Personalized Care Provides Kids with Autism Exactly What They Need
Within the world of autism spectrum disorder, Dr. Stephen Shore is often quoted: “If you’ve met one person with autism, you’ve met one person with autism.”
According to Jordan Nordquist, MD, a board-certified child and adolescent psychiatrist with Avera Medical Group, the same goes for diagnosing and treating autism.
“Each child is so different. That’s why personalized treatment, based on the specific deficits that they experience, is important,” he says. “When children receive this kind of treatment, they’ll be equipped with the tools and skills they need to live their best life.”
Nordquist adds that it’s important to make a diagnosis as early as possible. Although autism cannot technically be “cured,” the deficits can become less functionally impairing for a child when treatment begins early and focuses on his or her specific needs.
Early Signs of Autism
Identifying the early signs of autism is a team effort. Parents and caregivers may notice some of the signs as early as six months or as late as 2-3 years old. Pediatricians and primary care providers also offer screening during well-child exams. In fact, the American Academy of Pediatrics recommends that all children be screened for autism at their 18- and 24-month well-child visit.
If you notice any of the following signs of autism, talk with your provider and ask about a referral to a child psychiatrist for further testing:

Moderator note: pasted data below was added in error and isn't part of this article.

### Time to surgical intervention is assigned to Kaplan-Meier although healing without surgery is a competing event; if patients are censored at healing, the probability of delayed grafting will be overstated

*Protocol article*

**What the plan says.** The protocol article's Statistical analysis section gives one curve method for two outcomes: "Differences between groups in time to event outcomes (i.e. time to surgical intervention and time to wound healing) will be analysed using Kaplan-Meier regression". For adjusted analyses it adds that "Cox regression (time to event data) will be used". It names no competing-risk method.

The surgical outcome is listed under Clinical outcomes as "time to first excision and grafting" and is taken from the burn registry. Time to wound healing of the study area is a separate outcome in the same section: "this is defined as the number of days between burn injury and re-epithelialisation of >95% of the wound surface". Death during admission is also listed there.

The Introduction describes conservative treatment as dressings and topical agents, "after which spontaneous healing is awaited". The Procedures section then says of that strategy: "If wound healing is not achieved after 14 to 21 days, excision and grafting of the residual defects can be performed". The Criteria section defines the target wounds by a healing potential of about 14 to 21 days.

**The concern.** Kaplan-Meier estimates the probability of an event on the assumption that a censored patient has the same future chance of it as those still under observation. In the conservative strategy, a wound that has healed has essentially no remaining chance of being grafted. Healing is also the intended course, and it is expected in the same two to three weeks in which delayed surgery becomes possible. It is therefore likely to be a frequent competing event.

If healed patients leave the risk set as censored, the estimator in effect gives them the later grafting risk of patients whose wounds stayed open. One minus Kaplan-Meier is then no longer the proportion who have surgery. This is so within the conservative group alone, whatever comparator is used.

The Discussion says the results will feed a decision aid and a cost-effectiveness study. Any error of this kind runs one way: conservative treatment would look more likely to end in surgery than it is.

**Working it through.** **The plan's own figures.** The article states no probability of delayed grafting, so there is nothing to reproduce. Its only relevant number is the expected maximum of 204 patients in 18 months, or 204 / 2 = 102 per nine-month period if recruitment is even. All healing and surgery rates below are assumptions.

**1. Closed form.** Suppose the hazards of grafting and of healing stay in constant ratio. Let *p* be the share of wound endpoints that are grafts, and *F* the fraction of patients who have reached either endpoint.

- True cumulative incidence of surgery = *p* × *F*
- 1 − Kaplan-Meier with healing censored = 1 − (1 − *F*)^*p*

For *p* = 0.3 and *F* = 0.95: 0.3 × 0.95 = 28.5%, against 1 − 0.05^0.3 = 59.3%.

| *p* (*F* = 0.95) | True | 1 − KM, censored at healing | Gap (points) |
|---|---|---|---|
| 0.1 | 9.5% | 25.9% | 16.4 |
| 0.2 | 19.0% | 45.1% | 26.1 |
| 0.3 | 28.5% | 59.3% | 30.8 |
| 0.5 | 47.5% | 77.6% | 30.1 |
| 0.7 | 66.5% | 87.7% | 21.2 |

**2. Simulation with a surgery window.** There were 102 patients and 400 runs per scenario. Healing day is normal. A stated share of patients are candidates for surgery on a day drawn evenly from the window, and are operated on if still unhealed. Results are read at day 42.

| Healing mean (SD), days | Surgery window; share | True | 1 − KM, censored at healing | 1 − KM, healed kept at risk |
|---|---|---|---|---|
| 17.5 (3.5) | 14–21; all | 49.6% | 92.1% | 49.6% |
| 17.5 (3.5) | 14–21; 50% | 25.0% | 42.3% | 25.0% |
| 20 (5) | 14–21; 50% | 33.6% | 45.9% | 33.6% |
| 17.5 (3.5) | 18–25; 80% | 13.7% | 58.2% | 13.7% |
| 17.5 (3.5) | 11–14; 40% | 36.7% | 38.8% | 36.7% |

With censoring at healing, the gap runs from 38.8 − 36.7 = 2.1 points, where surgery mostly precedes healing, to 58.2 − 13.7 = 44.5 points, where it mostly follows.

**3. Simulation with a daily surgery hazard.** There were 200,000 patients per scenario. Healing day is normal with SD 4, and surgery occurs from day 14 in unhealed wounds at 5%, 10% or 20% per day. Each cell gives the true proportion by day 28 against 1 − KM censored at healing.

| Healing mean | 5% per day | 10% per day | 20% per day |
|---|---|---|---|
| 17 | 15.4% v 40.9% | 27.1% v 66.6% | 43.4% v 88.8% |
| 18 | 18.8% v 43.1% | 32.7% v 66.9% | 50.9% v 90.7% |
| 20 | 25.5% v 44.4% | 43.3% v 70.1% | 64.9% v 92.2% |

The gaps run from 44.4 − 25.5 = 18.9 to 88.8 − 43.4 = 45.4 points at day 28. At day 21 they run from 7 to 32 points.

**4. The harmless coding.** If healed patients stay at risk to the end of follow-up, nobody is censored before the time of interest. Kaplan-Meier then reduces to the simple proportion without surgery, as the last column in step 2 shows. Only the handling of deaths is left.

- Limited or no eye contact
- Delayed language development
- Persistent repetition of words or phrases
- Repetitive behaviors such as rocking, spinning, etc.
- Resistance to minor changes in routine or surroundings
- Unusual and intense reactions to sounds, smells, tastes, textures, lights and/or colors
Diagnosing & Treating Autism
Nordquist describes how – at its core – diagnosing autism is about identifying social and communication deficits.
“There can be a variety of deficits – such as poor communication skills or problems in loud environments – and they can vary from highly impairing to not impairing at all,” he says. “For example, a child with autism may have fewer socialization deficits and could have restrictive and repetitive behaviors that are more impairing, or vice versa.”
Through specialized training, psychiatrists like Nordquist are equipped to analyze the wide variety of behaviors associated with autism and evaluate to what extent each particular one impairs a child.
“By honing in on what causes the most impairment, we can tailor and prioritize treatment for each child. The goal for treating autism is to improve function and quality of life as much as possible by focusing on the areas in which a child needs the most support.”
Treatment options may include:
- Behavioral therapy such as Applied Behavior Analysis (ABA)
- Occupational therapy
- Optimizing the child’s environment at school or home
- Social skills training
- Speech therapy
Although some may feel hesitant about screening for autism – and the possibility of receiving a diagnosis of autism – Nordquist encourages anyone with concerns to seek the help of a medical professional.
“There’s less stigma surrounding mental health conditions, including autism, because people are starting to understand and accept that it’s a medical diagnosis that can cause deficits. And like many other medical diagnoses, there’s also hope for a better quality of life available through treatment.”